141.3 ± 18.2b

0.0000

 G

26.2 ± 3.1a

35.8 ± 3.2ab

25.5 ± 2.5a

51.3 ± 5.3b

23.0 ± 3.7a

84.3 ± 10.8c

0.0000

 HP

0.5 ± 0.2a

1.8 ± 0.5a

3.0 ± 0.6b

0.4 ± 0.1a

3.3 ± 1.3a

10.0 ± 3.3b

0.0002

 L

9.4 ± 2.7a

13.8 ± 4.6a

7.0 ± 4.2a

16.5 ± 3.5a

29.1 ± 10.2a

9.7 ± 4.5a

0.3457

OM

1.1 ± 0.7a

0.4 ± 0.3a

0.0

0.0

0.2 ± 0.2a

1.7 ± 1.1a

0.2280

 S

14.0 ± 1.9a

23.8 ± 3.1a

13.9 ± 2.4a

8.9 ± 1.3a

79.9 ± 12.5b

51.7 ± 13.5ab

0.0005

Festuca varia grassland

 F

23.1 ± 9.2a

16.4 ± 4.5a

16.8 ± 6.0a

44.1 ± 23.2a

21.6 ± 7.1a

24.0 ± 10.9a

0.8696

 G

201.6 ± 33.3a

210.9 ± 33.3a

212.4 ± 44.7a

214.5 ± 35.6a

371.4 ± 43.7b

365.2 ± 54.0a

0.0414

 L

0.0a

0.0a

20.1 ± 20.1a

0.0a

0.0a

0.0a

0.4457

 OM

0.0a

0.1 ± 0.1a

0.0a

0.2 ± 0.1a

0.0a

0.1 ± 0.1a

0.5519

 S

3.9 ± 1.8a

36.9 ± 18.0a

14.8 ± 7.4a

14.5 ± 7.3a

11.2 ± 3.6a

4.3 ± 3.8a

0.3814

Geranium-Hedysarum meadow

 DS

2.3 ± 1.0a

2.2 ± 1.2a

4.9 ± 1.6a

1.8 ± 0.7a

2.4 ± 1.3a

0.9 ± 0.6a

0.5292

 F

146.7 ± 26.1a

144.9 ± 17.9a

132.4 ± 16.7a

132.0 ± 20.2a

216.3 ± 35.9ab

309.6 ± 41.2b

0.0001

 G

73.0 ± 15.4a

83.5 ± 15.7a

79.5 ± 10.4a

77.1 ± 12.3a

62.3 ± 12.9a

47.3 ± 10.5a

0.7067

 L

73.3 ± 16.2ab

45.0 ± 14.0a

74.1 ± 17.7a

105.2 ± 19.9a

35.3 ± 10.7a

38.3 ± 14.1a

0.0717

 OM

3.3 ± 2.7a

1.8 ± 1.0a

1.1 ± 0.5a

0.1 ± 0.0a

0.8 ± 0.4a

1.1 ± 1.1a

0.6884

 S

15.3 ± 4.0ab

5.1 ± 2.3a

6.9 ± 2.9a

1.8 ± 1.3a

35.3 ± 8.8b

16.1 ± 5.8ab

0.0042

Snowbed community

 DS

36.1 ± 3.8a

76.8 ± 32.0a

41.8 ± 4.3a

49.1 ± 7.9a

26.9 ± 6.4a

64.4 ± 11.3a

0.4348

 F

43.9 ± 6.0ab

82.4 ± 9.6b

31.7 ± 4.3a

53.5 ± 5.3ab

55.5 ± 6.0ab

56.3 ± 6.7ab

0.0293

 G

21.6 ± 3.3a

41.7 ± 5.8a

13.8 ± 2.6a

19.7 ± 3.3a

30.4 ± 6.0a

82.4 ± 9.5b

0.0000

 HP

0.9 ± 0.4a

9.2 ± 3.7a

1.6 ± 0.8a

3.8 ± 1.4a

1.3 ± 0.6a

9.4 ± 7.7a

0.3431

 OM

0.1 ± 0.1a

0.2 ± 0.1a

0.0 ± 0.0a

0.0 ± 0.0a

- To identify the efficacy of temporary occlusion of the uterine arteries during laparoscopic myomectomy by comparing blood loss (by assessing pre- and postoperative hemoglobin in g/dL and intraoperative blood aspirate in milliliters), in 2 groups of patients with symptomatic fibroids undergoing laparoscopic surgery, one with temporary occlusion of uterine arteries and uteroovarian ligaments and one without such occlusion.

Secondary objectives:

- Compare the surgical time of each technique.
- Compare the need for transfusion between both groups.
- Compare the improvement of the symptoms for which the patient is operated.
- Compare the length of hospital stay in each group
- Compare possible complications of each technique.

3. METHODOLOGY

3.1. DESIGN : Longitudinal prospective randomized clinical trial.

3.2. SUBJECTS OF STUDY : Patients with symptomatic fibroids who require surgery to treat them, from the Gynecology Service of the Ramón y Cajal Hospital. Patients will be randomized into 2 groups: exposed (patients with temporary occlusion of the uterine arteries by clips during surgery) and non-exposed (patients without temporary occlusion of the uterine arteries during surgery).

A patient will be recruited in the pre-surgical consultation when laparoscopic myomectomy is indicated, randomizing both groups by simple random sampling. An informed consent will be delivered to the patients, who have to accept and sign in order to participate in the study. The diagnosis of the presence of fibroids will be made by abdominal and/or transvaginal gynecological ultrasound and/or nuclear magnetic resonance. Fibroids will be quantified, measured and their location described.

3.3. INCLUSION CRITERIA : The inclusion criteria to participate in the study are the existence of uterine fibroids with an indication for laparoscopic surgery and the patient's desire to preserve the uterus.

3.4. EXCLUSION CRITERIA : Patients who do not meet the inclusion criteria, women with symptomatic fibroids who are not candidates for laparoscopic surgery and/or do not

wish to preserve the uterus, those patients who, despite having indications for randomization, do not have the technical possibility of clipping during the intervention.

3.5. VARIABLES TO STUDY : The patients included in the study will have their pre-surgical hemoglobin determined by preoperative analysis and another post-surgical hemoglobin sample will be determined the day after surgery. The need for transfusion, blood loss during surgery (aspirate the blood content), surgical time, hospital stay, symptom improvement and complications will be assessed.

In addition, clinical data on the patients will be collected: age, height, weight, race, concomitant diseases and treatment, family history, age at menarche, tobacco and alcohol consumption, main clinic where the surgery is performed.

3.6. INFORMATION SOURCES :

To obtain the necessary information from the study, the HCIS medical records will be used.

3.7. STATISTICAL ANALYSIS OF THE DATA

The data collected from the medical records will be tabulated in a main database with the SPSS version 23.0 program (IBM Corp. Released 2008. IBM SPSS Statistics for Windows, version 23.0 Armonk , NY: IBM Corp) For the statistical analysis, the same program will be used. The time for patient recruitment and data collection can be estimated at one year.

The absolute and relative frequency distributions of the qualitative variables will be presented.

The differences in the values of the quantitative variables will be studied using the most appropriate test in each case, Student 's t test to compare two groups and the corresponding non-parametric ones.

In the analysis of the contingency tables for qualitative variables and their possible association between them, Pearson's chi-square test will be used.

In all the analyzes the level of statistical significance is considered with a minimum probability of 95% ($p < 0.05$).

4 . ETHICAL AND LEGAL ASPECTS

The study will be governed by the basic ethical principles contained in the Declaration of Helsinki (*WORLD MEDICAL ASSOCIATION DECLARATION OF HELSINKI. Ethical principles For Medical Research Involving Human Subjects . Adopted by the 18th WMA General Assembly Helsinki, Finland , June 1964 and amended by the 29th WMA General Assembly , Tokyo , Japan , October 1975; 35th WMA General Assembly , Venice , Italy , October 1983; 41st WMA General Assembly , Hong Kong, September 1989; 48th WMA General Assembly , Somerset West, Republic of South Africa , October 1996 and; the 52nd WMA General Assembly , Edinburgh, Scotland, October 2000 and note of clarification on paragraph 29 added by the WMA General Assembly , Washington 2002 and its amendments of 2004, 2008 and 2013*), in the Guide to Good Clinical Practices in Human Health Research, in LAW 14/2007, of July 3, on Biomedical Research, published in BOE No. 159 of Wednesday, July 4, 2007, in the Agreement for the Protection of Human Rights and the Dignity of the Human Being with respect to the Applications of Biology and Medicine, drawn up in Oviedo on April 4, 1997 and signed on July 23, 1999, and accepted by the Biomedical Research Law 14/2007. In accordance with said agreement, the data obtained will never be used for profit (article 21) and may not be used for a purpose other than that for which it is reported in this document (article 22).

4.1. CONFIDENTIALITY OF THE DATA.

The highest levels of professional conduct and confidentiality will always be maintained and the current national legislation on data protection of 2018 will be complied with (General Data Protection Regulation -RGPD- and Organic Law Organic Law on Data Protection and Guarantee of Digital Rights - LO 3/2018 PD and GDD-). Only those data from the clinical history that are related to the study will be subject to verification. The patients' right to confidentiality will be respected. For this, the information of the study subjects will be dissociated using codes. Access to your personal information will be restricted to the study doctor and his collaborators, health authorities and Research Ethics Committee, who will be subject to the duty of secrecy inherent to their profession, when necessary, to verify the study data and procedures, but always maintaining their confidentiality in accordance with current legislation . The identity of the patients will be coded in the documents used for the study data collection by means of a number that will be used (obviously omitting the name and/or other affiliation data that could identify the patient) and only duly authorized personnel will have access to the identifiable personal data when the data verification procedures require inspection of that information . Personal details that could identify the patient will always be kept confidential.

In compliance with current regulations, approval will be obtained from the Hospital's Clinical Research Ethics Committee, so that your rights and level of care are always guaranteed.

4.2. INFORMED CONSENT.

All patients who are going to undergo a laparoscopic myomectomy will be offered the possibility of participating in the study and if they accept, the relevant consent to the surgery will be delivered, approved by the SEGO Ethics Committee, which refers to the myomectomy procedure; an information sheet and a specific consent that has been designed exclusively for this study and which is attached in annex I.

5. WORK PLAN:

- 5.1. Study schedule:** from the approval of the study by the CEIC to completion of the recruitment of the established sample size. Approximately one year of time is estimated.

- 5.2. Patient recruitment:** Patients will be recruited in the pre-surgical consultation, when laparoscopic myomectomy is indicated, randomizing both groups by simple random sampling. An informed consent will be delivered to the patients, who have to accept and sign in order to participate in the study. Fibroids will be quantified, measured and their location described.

0.1 ± 0.1a

0.1 ± 0.1a

0.6269

 S

4.9 ± 1.8a

9.2 ± 2.6a

3.4 ± 1.0a

4.0 ± 1.1a

9.4 ± 3.8a

13.0 ± 5.2a

0.4955

Dwarf shrubs and subshrubs (Vaccinium vitis-idaea in lichen heath, Sibbaldia procumbens in Geranium meadow and snowbed) did not react significantly to nutrient or irrigation. Forbs were abundant in all studied communities, but their response to fertilizations and irrigation varied. They did not show significant changes in Festuca grassland, increased their biomass after NP fertilization in lichen heath (2.7-fold in comparison to control) and Geranium meadow (2.1-fold). Nitrogen fertilization significantly increased forb biomass in Geranium meadow (1.5-fold), as well as its percentage in biomass. Ca addition apparently doubled forb biomass in snowbed (Table 3, P = 0.08). Hemiparasites were generally uncommon, but they increased their biomass 20-fold after NP fertilization in lichen heath. Legumes were common in lichen heath and Geranium meadow. They responded marginally (positively) to P, and (negatively) to N and NP fertilizations in Geranium meadow (Table 3). The two main graminoid groups, grasses and sedges, responded very differently to fertilizations. Grasses significantly increased their biomass after NP fertilization in all communities but Geranium meadow. They responded positively to N fertilization in Festuca grassland (mostly owing to Festuca varia) and to P fertilization in lichen heath (mostly owing to F. ovina). In lichen heath the proportion of grasses in aboveground biomass significantly increased in P, significantly decreased in N, but did not change in the NP treatment. In contrast, for the same treatment, the role of grasses marginally decreased in Geranium meadow and marginally increased in snowbed. The biomass of sedges increased most remarkably after N fertilization in lichen heath (5.7-fold) and in Geranium meadow (2.3-fold) (Table 3), also in relative terms.

Across the four communities, there was an overall positive relationship between biomass response of functional groups to NP treatment and the fraction of biomass of these functional groups in control treatments (Fig. 2).
Fig. 2

Aboveground biomass response of functional groups to NP fertilisation treatment (4–5 year) in four alpine communities, as a function of the aboveground biomass fraction of each functional group in the control treatment for each community. ALH, Alpine lichen heath; FVG, Festuca varia grassland; GHM, Geranium-Hedysarum meadow; SBC, Snowbed community. F, forbs; G, Grasses. Linear regression relates to all functional groups present in all four communities